Is there anything you wish you could tell your younger poet self?
“It’ll go better than you think.” I didn’t even know I’d be alive at 71—in fact, I didn’t expect to be alive at 71. I didn’t expect to be alive at 10. So everything after a certain point was, for me, gravy.
What are the seeds of your work? Do your poems grow from a feeling you want to convey, or a question you want to ask?
No. I never have the slightest thing in mind. In fact, I am suspicious of my existing ideas, my conscious thoughts and convictions. They are what I need to get beyond, into ignorance and after that, with luck, discovery. I begin to write when a phrase appears in my head—a word cluster, sometimes a single word. The task is to discover the world or voice from which this fragment can speak or elaborate itself into a story or a personality or a mood. This is rather crudely said.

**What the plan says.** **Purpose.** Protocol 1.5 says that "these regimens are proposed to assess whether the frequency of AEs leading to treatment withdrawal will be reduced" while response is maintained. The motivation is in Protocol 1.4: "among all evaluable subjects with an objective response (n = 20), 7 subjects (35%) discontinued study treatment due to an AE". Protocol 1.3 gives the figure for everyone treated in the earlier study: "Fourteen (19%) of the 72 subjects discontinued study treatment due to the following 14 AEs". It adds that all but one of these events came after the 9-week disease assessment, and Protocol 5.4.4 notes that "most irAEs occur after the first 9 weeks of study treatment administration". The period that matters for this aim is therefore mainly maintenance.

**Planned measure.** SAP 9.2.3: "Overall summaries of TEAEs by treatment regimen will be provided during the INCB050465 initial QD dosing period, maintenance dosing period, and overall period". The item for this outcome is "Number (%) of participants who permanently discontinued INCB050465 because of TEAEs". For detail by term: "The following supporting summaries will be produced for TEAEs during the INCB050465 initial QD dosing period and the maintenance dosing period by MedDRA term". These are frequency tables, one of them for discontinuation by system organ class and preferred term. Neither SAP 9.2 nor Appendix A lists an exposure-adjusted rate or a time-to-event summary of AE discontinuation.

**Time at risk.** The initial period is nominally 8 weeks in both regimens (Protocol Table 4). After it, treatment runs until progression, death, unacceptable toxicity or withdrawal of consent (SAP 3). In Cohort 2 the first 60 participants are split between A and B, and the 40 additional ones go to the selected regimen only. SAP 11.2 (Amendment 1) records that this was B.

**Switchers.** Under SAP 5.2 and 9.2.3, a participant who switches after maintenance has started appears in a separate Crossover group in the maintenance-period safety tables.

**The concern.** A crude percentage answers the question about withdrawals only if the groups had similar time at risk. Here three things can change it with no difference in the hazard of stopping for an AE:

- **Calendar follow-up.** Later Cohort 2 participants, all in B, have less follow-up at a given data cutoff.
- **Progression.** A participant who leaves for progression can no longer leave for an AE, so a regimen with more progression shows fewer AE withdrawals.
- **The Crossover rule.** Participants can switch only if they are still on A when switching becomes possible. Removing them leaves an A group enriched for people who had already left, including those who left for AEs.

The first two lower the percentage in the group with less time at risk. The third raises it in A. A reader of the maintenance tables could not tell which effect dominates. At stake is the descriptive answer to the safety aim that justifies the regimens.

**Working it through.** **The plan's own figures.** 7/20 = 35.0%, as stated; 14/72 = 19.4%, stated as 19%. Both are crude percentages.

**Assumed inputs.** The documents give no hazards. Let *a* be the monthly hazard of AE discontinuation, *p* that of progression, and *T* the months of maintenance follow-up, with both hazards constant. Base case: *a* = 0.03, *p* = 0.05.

There is nothing deliberate or consciously deliberate in this process. Decisive, though. Like making a poem, more a feeling around in darkness than it is articulating a series of truths.
A poem, to my mind, creates visible or auditory forms for something that is invisible, which is the feeling, or the emotion, or the metaphysical content of a moment. Now it may also include action, but its attack is what I call the ‘vertical’ attack, and this may be a little bit clearer if you will contrast it to what I would call the ‘horizontal’ attack of a drama, which is concerned with the development from situation to situation, whereas a poem is concerned with the development, let’s say, within a very small situation from feeling to feeling.
No need to hurry. No need to sparkle. No need to be anyone but oneself.
laughing, crying, getting very excited and making her write things down
there is a unified self and that the pronoun "I" is a word which should be given back to people, who need it, but deepened.
Speaking in the first person singular, talking about the third person plural. Always saying I, meaning we.